Philly has second highest tax burden in nation, study finds

    Not surprising, maybe, but it’s discouraging.

    For more than a decade now, the city of Washington, D.C., has done an annual study of the combined state and local tax burden on families living the in the largest city of each of the 50 states.

    It’s more complicated than you might think, because there are all kind of taxes — proportional wage taxes, progressive wage taxes, sales taxes, property taxes, etc. In order to compare, you have to make an assumption — say there’s a family of a certain size and income in a home of a certain value, and then see how the state and local taxes in a city hit the family.

    The Washington study is interesting in that it does several calculations for each city — for a family of five with five different annual incomes, ranging from $25,000 a year up to $150,000 a year, and one overall total.

    The good news for Philadelphia is that its tax burden isn’t the worst in the nation; that honor goes to Bridgeport, Connecticut.

    Other cities had a variety of rankings, depending on the income level of those affected. New York, for example, had the third highest tax burden for the most affluent families, but the 16th highest for the poor.

    Philadelphia rated the second highest in the country for both.

    I checked the 2001 study to see how we fared 10 yeas ago. We weren’t doing great then, but we’ve moved backward since.

    This is a bummer

    It’s a bummer because I’ve been covering this damn city for most of my working life, and for the last 20 years or so, the people who’ve run it have actually worked really hard to try and reduce the tax burden.

    No, I haven’t wandered off my meds. Hear me out.

    In the 1970s and ’80s, I watched as the city’s manufacturing base disappeared and the middle class fled to the suburbs, leaving city government in constant fiscal stress. City Hall tended to see the only options as either cutting services or raising taxes.

    So the police force shrank and rec centers and libraries deteriorated, and taxes of every kind grew.

    Then, at the end of the 1980s, the city went broke anyway.

    Ed Rendell came into office in 1992 after Council had passed a 1 percent sales tax hike to retire the accumulated deficit, and a different mentality took hold. It held that it was pointless for the city to blame Washington or Harrisburg or suburbanites, even if there was a case to make, for the city’s sad state of affairs.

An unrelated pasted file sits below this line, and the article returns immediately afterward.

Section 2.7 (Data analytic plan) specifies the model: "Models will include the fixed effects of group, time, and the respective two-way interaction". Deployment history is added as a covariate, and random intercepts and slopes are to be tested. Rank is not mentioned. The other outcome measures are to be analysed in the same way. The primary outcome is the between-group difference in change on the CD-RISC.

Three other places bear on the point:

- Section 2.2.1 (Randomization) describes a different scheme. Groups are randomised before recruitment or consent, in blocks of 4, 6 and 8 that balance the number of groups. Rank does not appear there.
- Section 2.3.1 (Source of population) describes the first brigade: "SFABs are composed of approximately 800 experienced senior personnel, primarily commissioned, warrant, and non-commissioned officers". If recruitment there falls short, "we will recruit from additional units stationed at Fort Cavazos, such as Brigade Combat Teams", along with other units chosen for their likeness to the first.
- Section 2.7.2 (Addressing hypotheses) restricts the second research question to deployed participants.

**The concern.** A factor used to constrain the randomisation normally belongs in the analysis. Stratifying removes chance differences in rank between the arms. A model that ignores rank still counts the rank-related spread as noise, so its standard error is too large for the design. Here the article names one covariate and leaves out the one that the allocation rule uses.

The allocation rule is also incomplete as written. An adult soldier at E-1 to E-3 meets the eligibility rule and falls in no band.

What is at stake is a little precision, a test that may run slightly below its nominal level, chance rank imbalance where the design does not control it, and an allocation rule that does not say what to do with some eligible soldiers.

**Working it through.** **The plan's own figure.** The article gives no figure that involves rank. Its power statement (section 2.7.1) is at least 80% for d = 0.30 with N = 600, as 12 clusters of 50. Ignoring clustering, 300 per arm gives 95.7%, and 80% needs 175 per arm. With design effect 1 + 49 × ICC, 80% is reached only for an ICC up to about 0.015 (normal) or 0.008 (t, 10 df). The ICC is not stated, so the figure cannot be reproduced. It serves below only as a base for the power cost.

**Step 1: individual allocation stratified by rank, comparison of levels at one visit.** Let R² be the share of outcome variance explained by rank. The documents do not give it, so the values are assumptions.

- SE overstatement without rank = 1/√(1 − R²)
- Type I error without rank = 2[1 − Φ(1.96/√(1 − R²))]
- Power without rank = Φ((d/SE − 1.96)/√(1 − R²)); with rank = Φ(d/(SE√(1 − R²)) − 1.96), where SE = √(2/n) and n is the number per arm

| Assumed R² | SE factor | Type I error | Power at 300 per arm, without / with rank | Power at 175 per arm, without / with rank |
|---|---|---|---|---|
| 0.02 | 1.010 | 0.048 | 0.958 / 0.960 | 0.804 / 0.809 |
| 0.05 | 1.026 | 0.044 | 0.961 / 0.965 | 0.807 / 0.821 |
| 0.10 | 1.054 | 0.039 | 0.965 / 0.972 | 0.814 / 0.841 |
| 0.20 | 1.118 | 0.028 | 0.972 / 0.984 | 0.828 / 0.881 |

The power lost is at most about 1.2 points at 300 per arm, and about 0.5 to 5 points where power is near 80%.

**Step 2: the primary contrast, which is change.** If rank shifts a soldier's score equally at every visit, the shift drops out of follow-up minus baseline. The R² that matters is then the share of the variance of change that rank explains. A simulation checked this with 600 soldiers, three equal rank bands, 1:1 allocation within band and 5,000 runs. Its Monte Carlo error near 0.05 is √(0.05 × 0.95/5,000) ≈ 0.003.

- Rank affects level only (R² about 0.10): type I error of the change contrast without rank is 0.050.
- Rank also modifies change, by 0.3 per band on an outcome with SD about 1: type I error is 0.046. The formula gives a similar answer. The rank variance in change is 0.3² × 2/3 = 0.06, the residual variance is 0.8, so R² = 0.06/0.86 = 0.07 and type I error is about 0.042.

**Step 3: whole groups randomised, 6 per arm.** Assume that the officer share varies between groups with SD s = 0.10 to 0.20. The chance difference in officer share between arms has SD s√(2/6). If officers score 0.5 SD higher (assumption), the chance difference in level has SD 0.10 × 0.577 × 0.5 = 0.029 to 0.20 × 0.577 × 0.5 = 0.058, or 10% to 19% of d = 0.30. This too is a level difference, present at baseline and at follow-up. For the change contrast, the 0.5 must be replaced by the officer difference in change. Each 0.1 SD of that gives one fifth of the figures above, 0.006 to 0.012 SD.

The city would have to try to compete for businesses and residents, and part of that meant restraining and, if possible, lowering taxes.

    Annual wage and business tax cuts started in 1995. The reductions were so small at first that they drew ridicule in the daily tabloid. But they came to be an expected part of the city budget, and over the next dozen years or so, those cuts along with a bonus from state casino revenues had reduced the city wage tax by 20 percent. And business taxes were lower, too.

    Then, the crash. Every local government’s budget was in the crapper. In Philadelphia, we suspended the wage tax cuts, hiked the sales tax a penny for a stretch, and enacted permanent real estate tax hikes.

    So when the latest Washington survey shows us with the second highest tax burden in the country after all that, it kind of makes you hang your head.

    City finance director Rob Dubow says the wage tax cuts will resume next fiscal year.

    Paul Levy, the executive director of the Center City District and a member of the 2009 tax reform commission, said that’s good, but the cuts need to be more aggressive.

    It won’t be easy. The school district is a financial nightmare and the city’s pension fund is in terrible distress.

    It’s hard to see a lot of sunshine in this picture, but the one hope is that the national economy will rebound. It was a huge factor in helping the Rendell team in the ’90s. If it were to come roaring back, it would matter a lot.

    You can read the Washington survey of state and local tax burdens here.

     

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